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NEWS | July 31, 2015

Training Command ramps up for mission to Middle East

By Sgt. 1st Class Brian Hamilton 108th Training Command- Initial Entry Training

CHARLOTTE, N.C. - In his written statement to the National Commission on the Future of the Army, Lt. Gen. Jeffrey W. Talley, chief of Army Reserve, said, “In an era of persistent conflict and global engagement, with multiple strategically imperative operations ongoing around the globe, protecting and defending the national security interests of the United States requires the full engagement of the Total Army – Active, Army Reserve and Army National Guard.”

Realizing this vision, Talley recently tapped into the 108th Training Command (IET) - one of only five training and exercise commands in the Army’s Total Force, all of which lie in the Army Reserve - to support a joint training mission to the Middle East under the direction of U.S. Central Command, or CENTCOM.

Their mission: Assisting Middle Eastern countries in the CENTCOM area of operations in advising, training and equipping Facilities Security Forces.

The Facilities Security Force provides protection to critical infrastructure, like telecommunications, utilities and mass transit, in and around the region, against hostile forces.

Since 1977, the U.S. has provided training instruction and advisory services at all levels within the region. However, only recently within the last decade has the U.S. supported the regional goal of protecting infrastructure.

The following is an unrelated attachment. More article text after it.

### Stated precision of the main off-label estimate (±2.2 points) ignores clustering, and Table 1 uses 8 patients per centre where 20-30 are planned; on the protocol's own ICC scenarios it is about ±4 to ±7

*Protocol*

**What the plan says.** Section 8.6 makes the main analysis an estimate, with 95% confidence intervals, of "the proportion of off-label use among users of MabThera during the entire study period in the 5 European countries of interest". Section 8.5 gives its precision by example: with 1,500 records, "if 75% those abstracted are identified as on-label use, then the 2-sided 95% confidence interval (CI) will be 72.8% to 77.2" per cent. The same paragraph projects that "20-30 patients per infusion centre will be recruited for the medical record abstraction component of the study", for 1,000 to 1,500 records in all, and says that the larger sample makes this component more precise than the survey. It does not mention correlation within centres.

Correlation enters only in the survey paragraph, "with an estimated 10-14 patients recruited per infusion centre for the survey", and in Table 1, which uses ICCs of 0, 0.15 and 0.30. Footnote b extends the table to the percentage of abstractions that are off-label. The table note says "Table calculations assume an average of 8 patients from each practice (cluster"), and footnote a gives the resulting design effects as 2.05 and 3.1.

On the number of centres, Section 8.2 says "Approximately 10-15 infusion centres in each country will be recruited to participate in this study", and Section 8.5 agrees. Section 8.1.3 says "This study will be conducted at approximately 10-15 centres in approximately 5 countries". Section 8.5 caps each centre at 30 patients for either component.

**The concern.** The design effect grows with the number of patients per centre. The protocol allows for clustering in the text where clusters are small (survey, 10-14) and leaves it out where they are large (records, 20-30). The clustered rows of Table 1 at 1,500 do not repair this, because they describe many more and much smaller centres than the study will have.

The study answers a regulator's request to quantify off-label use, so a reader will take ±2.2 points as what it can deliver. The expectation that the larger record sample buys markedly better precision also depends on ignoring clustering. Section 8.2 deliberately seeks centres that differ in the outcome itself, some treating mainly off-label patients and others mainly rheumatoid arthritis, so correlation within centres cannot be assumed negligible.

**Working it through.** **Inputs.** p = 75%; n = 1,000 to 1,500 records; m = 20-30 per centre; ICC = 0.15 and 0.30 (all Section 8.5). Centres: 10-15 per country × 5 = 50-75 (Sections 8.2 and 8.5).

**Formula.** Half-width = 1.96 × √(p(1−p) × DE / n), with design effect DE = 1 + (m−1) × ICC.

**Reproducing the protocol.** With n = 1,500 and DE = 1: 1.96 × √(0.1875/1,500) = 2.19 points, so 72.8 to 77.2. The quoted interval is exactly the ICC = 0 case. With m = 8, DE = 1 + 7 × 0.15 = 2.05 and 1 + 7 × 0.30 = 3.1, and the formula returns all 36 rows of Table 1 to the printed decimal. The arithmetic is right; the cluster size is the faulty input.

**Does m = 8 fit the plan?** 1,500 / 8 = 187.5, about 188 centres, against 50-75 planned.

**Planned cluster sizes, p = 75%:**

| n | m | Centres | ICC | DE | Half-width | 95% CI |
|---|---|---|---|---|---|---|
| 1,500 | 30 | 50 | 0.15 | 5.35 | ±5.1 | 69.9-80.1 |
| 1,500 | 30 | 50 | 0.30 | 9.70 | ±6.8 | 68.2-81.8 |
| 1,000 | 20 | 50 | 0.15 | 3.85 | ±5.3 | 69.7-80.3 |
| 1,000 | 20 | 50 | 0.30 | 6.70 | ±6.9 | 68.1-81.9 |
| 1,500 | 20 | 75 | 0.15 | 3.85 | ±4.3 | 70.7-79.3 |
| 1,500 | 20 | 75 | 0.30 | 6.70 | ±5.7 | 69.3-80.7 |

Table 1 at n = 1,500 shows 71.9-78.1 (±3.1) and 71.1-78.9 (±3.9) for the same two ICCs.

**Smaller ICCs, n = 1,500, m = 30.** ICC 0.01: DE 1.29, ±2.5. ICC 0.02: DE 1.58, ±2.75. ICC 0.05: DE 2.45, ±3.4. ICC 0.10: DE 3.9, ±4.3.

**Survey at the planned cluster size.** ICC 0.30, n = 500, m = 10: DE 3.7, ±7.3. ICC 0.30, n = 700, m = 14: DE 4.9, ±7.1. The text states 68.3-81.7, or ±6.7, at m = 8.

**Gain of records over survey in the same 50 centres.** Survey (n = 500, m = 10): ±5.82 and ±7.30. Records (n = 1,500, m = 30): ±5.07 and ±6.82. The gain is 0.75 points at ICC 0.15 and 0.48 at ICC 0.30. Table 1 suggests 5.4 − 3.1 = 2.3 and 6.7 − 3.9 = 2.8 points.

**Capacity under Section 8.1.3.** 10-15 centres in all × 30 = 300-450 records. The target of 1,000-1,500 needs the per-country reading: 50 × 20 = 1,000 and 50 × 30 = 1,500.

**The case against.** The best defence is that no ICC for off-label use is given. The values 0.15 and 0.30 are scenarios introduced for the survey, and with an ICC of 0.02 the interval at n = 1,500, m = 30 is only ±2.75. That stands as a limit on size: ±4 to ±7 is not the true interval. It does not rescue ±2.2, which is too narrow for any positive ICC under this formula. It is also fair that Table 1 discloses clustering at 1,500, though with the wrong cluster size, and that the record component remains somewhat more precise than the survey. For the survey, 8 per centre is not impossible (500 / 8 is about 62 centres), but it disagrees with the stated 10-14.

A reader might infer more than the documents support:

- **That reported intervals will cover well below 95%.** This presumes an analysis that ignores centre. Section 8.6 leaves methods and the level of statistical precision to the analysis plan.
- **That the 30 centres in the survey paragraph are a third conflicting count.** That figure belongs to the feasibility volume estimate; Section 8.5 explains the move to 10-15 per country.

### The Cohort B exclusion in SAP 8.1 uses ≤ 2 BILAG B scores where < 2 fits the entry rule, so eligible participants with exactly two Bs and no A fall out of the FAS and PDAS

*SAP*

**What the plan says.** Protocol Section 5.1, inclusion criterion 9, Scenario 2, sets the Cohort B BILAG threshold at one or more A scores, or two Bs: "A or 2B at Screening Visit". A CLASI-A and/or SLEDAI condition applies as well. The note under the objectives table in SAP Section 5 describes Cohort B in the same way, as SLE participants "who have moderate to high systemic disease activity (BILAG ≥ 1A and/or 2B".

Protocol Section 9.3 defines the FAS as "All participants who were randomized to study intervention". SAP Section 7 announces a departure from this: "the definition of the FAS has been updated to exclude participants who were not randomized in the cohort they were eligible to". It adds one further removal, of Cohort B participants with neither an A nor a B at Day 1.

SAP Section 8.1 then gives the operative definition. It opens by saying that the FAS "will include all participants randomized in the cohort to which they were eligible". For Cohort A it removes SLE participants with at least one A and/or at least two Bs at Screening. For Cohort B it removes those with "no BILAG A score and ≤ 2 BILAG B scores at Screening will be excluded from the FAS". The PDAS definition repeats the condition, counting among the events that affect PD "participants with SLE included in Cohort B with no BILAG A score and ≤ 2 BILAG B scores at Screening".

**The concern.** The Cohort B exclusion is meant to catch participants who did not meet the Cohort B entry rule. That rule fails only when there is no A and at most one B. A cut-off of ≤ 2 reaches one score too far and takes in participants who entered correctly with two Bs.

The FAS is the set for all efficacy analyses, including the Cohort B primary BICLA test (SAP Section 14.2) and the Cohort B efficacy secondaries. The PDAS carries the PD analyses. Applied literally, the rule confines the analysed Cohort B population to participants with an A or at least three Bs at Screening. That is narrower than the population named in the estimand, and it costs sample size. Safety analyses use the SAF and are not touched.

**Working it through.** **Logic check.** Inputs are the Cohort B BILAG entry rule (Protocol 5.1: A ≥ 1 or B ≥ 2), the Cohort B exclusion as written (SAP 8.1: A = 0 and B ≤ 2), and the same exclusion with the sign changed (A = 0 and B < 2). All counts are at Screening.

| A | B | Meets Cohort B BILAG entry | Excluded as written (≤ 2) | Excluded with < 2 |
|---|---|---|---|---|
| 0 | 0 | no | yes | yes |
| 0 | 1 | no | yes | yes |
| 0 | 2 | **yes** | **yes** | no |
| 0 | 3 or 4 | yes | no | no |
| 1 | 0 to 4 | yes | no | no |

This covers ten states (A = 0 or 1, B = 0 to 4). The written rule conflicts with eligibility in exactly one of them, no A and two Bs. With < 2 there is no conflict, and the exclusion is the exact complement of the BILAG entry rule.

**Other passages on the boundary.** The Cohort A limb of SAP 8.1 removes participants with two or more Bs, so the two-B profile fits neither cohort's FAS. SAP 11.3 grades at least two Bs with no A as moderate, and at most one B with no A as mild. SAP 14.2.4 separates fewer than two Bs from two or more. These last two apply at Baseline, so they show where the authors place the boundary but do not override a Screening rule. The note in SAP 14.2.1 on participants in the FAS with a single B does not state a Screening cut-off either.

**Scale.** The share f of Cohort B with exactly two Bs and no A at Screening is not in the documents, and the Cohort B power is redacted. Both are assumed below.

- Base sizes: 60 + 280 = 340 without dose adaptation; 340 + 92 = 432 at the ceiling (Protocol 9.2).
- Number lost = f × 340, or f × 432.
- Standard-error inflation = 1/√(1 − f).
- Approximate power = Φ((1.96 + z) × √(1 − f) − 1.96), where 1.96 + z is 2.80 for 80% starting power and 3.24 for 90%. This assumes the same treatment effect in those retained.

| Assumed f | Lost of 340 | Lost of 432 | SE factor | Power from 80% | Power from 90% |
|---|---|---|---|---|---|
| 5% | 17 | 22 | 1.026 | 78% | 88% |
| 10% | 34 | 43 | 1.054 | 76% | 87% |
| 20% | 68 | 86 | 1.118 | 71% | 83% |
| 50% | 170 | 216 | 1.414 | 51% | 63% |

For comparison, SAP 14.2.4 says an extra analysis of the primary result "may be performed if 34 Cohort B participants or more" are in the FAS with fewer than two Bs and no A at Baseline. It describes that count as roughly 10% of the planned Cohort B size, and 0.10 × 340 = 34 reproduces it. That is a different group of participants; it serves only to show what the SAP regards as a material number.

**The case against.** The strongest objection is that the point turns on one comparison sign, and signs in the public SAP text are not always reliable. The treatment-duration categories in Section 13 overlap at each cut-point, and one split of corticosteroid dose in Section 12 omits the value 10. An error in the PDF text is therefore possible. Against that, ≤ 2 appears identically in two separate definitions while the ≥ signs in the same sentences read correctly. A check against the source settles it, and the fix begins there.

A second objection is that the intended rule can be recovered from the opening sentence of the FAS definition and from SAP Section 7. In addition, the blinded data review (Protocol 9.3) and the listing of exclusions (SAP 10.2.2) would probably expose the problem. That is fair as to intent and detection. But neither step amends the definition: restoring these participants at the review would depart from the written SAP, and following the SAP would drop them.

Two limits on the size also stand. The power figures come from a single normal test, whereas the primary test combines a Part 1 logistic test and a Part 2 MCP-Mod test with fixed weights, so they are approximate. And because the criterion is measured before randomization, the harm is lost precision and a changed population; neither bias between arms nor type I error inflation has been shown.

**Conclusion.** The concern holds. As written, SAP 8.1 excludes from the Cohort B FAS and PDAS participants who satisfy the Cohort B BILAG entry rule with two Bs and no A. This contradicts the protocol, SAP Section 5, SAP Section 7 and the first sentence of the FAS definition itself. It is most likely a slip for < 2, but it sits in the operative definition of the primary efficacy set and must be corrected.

“Until now, this mission has been supported by an ad hoc group of volunteers because of the way the mission was funded. I think that while what we had before worked, it certainly wasn’t the best solution,” said Randy Cook, 108th TC G 3/5/7 Staff Operations and Training Specialist.

“This will be an improvement,” said Cook. “Before, you had a group of individuals meeting in theater with no real command structure. Now what you get is an organized unit, with an established command structure from day one.”

Training Middle Eastern countries facilities forces to protect against an armed enemy involves instilling basic leadership principles in order to increase the program’s effectiveness.

“The commander on the ground is responsible for the program of instruction, but the training program is always evolving,” said Cook. “It’s a very fluid process. What we are trying to do is continue to build upon what has already been established to provide a higher quality product.”

Cook adds that because this critical mission has transitioned to an official request for forces, the continuity of having one of the few Army Reserve training units staffed with Soldiers versed in critical combat arms military occupational specialties brings an extra degree of value to the training mission.

“Instead of relying on Soldiers to volunteer, we can now go out and actively recruit as well as qualify the best possible candidates to meet the mission requirements for what we are trying to accomplish.”

“As time goes on and we deploy a complete and ready, trained unit, the quality of training and the quality of personnel that we send over there will steadily improve, from good to great, further adding to the value of the services we provide here at the 108th,” Cook added.

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